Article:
• Epistemic Institutions
  • Software/quantitative
    • Positive uses of AI for research, pre-AGI (Ought)
    • Tools for thought” (note-taking, scientific software, collaboration)
    • Forecasting platforms (Metaculus, select Rethink Priorities research)
    • Data infrastructure & analysis (Faunalytics, IDInsight)
    • Fundamental improvements in the internet / cryptocurrency
    • Education innovations (MOOCs, YouTube, e-books)
  • Hardware/medical
    • Lifehacking/biomedical (nootropics, antidepressants, air quality improvements, light therapy, quantified self)
    • Genetic modifications (Cloning, Embryo selection)
    • Brain-computer interfaces (Kernel, Neuralink)
    • Digital people (FHI, Age of Em)

Key Claims

To summarize and clarify, here are a few claims that I believe. I’d appreciate insightful pushback for those who are skeptical of any.

  1. “Wisdom and intelligence” (or something very similar) is a meaningful and helpful category.
  2. Prioritization research can meaningfully compare different wisdom and intelligence interventions.
  3. Wisdom and intelligence prioritization research is likely tractable, though challenging. It’s not dramatically more difficult than global health or existential risk prioritization.
  4. Little of this prioritization work has been done so far, especially publicly.
  5. Wisdom and intelligence interventions are promising enough to justify significant work in prioritization.

Open Questions

This post is short, and of course, leaves open a bunch of questions. For example,

  1. Does “wisdom and intelligence” really represent a tractable idea to organize prioritization research around? What other options might be superior?
  2. Would wisdom and intelligence prioritization efforts face any unusual challenges or opportunities? (This would help us craft these efforts accordingly.)
  3. What specific research directions might wisdom and intelligence prioritization work investigate? For example, it could be vital to understand how to quantify group wisdom and intelligence.
  4. How might Effective Altruists prioritize this sort of research? Or, how would it rank on the ITN framework?
  5. How promising should we expect the best identifiable interventions in wisdom and intelligence to be? (This related to the previous question)

I intend to write about some of these later. But, for now, I’d like to allow others to think about them without anchoring.

There’s some existing work advocating for broad interventions in wisdom and intelligence, and there’s existing work on the effectiveness of particular interventions. I’m not familiar with existing research in inter-cause prioritization (please message me if you know of such work).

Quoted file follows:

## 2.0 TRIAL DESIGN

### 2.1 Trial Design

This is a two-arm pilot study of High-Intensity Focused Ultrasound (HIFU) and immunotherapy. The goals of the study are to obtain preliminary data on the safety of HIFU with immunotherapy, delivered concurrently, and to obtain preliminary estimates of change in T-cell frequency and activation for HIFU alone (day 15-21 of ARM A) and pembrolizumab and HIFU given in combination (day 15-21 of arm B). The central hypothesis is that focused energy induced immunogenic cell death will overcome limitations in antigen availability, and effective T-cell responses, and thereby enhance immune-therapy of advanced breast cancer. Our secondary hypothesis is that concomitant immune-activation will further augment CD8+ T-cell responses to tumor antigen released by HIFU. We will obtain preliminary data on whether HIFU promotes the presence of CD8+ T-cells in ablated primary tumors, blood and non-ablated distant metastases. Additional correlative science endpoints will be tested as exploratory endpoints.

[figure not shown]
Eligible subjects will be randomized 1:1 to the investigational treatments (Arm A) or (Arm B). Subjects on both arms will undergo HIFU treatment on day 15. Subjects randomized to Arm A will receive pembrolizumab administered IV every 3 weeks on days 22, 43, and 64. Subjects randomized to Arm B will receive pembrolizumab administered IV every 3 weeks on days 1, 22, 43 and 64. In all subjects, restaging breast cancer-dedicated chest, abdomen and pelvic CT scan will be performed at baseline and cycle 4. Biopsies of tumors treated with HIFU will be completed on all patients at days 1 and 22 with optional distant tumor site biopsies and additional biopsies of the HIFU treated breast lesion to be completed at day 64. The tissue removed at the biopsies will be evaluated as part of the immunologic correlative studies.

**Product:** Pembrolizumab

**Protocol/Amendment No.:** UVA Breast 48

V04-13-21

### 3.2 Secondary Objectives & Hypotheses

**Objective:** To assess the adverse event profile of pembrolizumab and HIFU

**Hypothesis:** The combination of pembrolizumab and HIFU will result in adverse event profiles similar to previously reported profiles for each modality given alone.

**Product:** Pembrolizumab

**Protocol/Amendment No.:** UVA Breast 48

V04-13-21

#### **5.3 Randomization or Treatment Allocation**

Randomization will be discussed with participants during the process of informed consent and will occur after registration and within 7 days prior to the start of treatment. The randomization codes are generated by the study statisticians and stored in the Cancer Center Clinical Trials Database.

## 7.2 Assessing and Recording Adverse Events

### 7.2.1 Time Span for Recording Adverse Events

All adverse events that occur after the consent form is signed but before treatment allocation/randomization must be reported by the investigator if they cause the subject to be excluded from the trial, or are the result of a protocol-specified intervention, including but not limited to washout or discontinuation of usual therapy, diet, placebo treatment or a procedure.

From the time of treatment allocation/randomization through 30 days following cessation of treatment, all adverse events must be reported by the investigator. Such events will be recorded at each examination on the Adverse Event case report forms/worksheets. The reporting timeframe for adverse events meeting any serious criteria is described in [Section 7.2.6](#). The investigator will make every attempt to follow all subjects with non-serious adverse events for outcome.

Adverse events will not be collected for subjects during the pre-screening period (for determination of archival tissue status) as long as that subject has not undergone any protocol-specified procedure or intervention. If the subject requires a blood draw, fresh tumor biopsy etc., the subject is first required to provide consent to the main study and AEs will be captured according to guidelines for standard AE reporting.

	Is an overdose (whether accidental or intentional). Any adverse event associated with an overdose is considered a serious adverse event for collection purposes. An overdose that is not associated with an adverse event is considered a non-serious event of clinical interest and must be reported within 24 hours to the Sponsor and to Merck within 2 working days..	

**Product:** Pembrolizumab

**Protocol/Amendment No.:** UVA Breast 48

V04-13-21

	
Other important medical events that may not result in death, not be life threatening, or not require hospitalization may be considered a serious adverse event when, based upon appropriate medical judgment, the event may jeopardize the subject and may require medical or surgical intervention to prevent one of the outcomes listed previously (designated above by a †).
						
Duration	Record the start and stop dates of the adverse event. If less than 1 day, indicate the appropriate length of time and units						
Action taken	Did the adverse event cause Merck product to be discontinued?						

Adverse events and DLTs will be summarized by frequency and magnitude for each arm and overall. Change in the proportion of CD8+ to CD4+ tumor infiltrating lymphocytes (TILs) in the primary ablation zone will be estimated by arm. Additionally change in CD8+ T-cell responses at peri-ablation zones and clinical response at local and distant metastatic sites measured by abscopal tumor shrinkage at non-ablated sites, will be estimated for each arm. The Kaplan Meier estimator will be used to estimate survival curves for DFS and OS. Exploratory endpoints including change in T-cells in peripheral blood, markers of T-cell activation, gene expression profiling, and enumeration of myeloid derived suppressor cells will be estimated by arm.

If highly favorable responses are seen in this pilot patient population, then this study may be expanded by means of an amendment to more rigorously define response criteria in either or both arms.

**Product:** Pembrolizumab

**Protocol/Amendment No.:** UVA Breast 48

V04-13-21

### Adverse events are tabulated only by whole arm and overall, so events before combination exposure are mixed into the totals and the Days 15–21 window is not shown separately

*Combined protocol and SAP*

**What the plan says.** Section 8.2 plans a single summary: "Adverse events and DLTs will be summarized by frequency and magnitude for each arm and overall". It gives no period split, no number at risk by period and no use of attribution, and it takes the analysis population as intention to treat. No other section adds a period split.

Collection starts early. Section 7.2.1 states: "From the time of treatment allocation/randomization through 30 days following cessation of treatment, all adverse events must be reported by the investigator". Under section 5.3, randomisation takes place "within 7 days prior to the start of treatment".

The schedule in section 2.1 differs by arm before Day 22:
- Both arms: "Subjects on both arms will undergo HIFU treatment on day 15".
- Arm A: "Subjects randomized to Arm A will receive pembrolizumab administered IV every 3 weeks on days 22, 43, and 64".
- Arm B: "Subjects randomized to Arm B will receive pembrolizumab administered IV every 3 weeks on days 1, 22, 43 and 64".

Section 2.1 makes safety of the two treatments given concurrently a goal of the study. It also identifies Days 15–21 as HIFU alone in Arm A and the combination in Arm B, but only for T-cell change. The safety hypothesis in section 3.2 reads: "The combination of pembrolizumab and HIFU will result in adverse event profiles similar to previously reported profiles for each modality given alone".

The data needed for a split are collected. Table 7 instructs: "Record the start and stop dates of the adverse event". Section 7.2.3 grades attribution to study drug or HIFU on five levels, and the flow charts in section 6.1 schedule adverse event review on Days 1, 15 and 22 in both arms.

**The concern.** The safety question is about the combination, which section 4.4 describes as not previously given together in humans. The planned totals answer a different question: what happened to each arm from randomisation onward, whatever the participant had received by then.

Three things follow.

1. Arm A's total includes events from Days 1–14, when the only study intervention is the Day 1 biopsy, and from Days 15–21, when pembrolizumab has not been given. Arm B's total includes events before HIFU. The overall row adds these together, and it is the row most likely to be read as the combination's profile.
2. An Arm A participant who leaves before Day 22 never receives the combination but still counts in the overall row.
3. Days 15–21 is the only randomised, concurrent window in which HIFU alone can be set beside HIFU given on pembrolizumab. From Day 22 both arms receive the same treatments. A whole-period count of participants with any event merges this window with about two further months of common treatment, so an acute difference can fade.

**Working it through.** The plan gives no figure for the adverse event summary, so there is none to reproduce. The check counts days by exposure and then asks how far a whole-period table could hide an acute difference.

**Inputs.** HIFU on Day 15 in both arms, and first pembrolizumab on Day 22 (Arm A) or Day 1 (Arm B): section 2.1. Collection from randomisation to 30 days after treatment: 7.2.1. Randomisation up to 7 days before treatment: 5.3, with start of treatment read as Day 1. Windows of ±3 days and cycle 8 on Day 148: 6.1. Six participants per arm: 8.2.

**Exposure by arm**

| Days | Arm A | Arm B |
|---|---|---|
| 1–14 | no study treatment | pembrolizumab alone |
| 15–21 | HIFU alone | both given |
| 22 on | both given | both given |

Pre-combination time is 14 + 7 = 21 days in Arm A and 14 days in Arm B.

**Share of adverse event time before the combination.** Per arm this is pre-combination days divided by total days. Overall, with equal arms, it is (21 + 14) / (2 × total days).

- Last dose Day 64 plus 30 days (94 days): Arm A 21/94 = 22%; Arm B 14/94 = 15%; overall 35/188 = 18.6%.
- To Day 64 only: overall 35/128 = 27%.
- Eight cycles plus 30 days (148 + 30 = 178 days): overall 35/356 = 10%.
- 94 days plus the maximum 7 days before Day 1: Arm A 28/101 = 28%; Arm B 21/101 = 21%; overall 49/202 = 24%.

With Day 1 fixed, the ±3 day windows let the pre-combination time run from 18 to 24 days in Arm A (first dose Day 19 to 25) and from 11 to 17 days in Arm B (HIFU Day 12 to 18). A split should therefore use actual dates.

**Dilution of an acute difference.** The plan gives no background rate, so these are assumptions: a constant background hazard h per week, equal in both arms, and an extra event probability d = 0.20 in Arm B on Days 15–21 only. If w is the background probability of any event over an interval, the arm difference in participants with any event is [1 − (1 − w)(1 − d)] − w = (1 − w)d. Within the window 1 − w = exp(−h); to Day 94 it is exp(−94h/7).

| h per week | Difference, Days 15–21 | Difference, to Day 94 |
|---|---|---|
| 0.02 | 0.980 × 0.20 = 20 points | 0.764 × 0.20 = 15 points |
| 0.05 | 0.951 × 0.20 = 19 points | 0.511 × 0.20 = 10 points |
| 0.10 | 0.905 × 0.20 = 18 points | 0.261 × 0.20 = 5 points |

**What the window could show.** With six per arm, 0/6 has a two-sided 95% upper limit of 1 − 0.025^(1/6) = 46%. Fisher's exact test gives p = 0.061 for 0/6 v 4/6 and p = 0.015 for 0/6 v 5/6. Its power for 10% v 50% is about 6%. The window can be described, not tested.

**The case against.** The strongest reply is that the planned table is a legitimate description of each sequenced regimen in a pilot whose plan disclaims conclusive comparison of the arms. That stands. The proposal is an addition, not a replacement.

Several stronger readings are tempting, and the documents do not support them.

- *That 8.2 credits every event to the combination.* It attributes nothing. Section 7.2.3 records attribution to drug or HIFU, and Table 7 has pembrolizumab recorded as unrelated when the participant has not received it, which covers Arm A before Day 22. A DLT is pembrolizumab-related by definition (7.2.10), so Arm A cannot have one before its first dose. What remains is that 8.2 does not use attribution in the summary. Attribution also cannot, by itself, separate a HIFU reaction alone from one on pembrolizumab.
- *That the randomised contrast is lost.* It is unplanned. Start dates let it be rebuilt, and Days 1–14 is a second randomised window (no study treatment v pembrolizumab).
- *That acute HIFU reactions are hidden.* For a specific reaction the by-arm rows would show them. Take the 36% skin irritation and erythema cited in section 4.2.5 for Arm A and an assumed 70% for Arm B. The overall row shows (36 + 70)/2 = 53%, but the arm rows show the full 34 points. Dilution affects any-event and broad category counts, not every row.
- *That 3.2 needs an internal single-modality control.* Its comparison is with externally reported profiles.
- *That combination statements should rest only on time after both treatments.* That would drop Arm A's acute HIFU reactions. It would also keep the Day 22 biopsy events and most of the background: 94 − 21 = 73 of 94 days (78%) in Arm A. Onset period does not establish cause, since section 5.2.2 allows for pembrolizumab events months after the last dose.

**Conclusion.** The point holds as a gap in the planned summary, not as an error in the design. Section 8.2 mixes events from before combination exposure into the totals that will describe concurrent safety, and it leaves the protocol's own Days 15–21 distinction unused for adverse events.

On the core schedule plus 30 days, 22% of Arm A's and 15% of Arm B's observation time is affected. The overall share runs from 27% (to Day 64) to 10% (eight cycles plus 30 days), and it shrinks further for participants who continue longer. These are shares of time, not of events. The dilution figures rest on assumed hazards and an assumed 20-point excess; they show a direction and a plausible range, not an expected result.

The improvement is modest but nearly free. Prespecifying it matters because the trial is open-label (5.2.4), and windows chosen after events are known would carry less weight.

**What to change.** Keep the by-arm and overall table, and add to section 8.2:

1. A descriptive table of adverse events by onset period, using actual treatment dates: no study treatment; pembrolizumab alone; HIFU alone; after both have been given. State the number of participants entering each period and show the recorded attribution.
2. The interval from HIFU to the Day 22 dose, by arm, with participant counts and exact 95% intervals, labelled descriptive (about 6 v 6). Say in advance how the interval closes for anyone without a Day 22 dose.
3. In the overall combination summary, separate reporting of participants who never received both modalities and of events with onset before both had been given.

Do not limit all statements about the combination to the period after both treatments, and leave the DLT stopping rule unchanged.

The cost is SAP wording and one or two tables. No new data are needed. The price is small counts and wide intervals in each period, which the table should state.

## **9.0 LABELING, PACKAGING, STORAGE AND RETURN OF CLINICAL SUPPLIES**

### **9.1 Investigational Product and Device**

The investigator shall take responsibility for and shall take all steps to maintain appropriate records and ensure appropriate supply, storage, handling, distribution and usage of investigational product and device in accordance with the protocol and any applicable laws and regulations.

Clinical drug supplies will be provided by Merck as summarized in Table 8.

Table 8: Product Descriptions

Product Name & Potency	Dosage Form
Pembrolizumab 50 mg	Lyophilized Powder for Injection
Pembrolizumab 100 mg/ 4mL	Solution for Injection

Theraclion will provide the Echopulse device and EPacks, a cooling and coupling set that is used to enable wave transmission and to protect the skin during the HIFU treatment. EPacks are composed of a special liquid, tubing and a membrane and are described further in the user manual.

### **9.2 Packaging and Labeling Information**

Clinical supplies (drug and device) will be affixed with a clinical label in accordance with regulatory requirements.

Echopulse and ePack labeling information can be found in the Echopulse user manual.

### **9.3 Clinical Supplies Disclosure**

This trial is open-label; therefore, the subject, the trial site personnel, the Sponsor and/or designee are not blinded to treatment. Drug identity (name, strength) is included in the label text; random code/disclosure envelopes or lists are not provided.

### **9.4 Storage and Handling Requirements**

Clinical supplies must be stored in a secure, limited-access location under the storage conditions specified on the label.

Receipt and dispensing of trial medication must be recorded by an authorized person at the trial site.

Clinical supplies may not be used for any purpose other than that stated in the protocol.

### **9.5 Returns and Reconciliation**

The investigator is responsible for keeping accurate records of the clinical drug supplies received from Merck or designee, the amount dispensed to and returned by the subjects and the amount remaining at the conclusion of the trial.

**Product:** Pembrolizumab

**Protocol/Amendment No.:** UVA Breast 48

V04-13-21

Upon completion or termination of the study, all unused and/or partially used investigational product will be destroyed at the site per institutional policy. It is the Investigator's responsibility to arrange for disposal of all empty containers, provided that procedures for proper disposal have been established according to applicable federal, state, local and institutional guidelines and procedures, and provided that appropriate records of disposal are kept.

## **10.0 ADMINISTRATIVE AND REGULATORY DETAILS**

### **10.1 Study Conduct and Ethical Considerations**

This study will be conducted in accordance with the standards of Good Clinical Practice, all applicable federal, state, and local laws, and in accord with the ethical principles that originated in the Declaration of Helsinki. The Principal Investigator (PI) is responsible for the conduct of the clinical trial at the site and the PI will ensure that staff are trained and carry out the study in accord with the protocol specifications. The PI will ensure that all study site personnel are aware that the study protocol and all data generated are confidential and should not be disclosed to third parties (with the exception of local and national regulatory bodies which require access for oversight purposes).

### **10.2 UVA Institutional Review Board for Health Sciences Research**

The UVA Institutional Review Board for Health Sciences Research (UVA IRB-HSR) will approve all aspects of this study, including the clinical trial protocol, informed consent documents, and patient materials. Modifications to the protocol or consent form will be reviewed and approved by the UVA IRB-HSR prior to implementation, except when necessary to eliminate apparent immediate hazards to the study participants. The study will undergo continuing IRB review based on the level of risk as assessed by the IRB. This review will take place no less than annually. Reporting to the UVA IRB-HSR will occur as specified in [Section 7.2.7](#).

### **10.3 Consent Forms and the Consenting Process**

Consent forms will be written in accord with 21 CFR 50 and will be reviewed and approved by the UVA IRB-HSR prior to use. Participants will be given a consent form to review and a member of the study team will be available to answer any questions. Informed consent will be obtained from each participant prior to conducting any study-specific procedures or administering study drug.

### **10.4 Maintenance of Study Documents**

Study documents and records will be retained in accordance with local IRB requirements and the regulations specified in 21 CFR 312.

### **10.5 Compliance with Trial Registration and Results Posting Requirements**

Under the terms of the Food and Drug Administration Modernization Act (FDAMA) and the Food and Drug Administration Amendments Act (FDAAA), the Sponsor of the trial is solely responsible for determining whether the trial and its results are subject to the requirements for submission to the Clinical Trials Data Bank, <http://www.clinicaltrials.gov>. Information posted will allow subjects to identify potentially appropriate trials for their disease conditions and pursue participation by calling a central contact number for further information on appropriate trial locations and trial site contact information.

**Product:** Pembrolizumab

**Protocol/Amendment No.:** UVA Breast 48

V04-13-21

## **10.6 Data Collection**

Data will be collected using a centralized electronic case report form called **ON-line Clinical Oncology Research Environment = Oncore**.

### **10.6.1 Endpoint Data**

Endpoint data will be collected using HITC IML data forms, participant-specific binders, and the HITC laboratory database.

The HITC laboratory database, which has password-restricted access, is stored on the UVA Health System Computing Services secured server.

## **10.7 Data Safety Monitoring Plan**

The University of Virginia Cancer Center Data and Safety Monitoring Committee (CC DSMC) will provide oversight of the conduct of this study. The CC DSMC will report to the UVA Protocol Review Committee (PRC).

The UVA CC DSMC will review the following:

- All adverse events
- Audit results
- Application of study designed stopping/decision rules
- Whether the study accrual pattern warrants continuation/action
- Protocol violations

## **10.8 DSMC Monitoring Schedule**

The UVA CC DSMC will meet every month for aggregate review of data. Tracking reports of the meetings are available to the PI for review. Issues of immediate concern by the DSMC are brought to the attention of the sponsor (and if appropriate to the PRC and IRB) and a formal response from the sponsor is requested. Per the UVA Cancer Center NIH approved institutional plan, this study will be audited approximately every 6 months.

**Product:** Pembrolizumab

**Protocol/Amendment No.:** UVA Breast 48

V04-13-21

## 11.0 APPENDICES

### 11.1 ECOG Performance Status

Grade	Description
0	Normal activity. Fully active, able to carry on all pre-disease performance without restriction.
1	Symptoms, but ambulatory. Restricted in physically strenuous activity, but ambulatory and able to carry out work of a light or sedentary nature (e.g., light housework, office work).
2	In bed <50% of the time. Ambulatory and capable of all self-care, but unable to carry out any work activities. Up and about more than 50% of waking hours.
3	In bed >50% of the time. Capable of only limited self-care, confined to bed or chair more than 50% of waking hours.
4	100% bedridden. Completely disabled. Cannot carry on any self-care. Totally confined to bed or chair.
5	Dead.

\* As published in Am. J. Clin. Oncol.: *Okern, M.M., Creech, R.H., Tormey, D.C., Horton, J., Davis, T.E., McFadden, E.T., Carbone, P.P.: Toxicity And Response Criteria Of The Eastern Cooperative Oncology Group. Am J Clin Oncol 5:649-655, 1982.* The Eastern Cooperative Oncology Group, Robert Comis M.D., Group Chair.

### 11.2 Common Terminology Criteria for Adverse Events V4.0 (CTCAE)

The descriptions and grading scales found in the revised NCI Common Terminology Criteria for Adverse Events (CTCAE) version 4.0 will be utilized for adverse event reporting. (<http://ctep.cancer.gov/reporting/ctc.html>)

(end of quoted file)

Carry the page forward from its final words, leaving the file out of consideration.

Select discussion includes, or can be found by searching for:


Thanks to Edo Arad, Miranda Dixon-Luinenburg, Nuño Sempere, Stefan Schubert, Brendon Wong for comments and suggestions.

[1]: What do I mean by “wisdom and intelligence”? I expect this to roughly be intuitive to some readers, especially with the attached diagram and list of example interventions. The important cluster I’m going for is something like “the overlapping benefits that would  come from the listed interventions.” I expect this to look like some combination of calibration, accuracy on key beliefs, the ability to efficiently and effectively do intellectual work, and knowledge about important things. It’s a cluster that’s arguably a subset of “optimization power” or “productivity.” I might spend more time addressing this definition in future posts, but thought such a discussion would be too dry and technical for this one. All that said, I’m really not sure about this, and hope that further research will reveal better terminology. 

[2]: Longtermists would likely have a higher discount rate than others. This would allow for more investigation of long-term wisdom and intelligence interventions. I think non-longtermist prioritization in these areas could be valuable but would be highly constrained by the discount rates involved. I don’t particularly care about the question of “should we have one prioritization project that tries to separately optimize for longtermist and nonlongtermist theories, or should we have separate prioritization projects?”

[3]: GiveWell, Open Philanthropy (in particular, subgroups focused on specific cause areas), Animal Charity Evaluators, Giving Green, Organization for the Prevention of Intense Suffering (OPIS), Wild Animal Initiative, and more.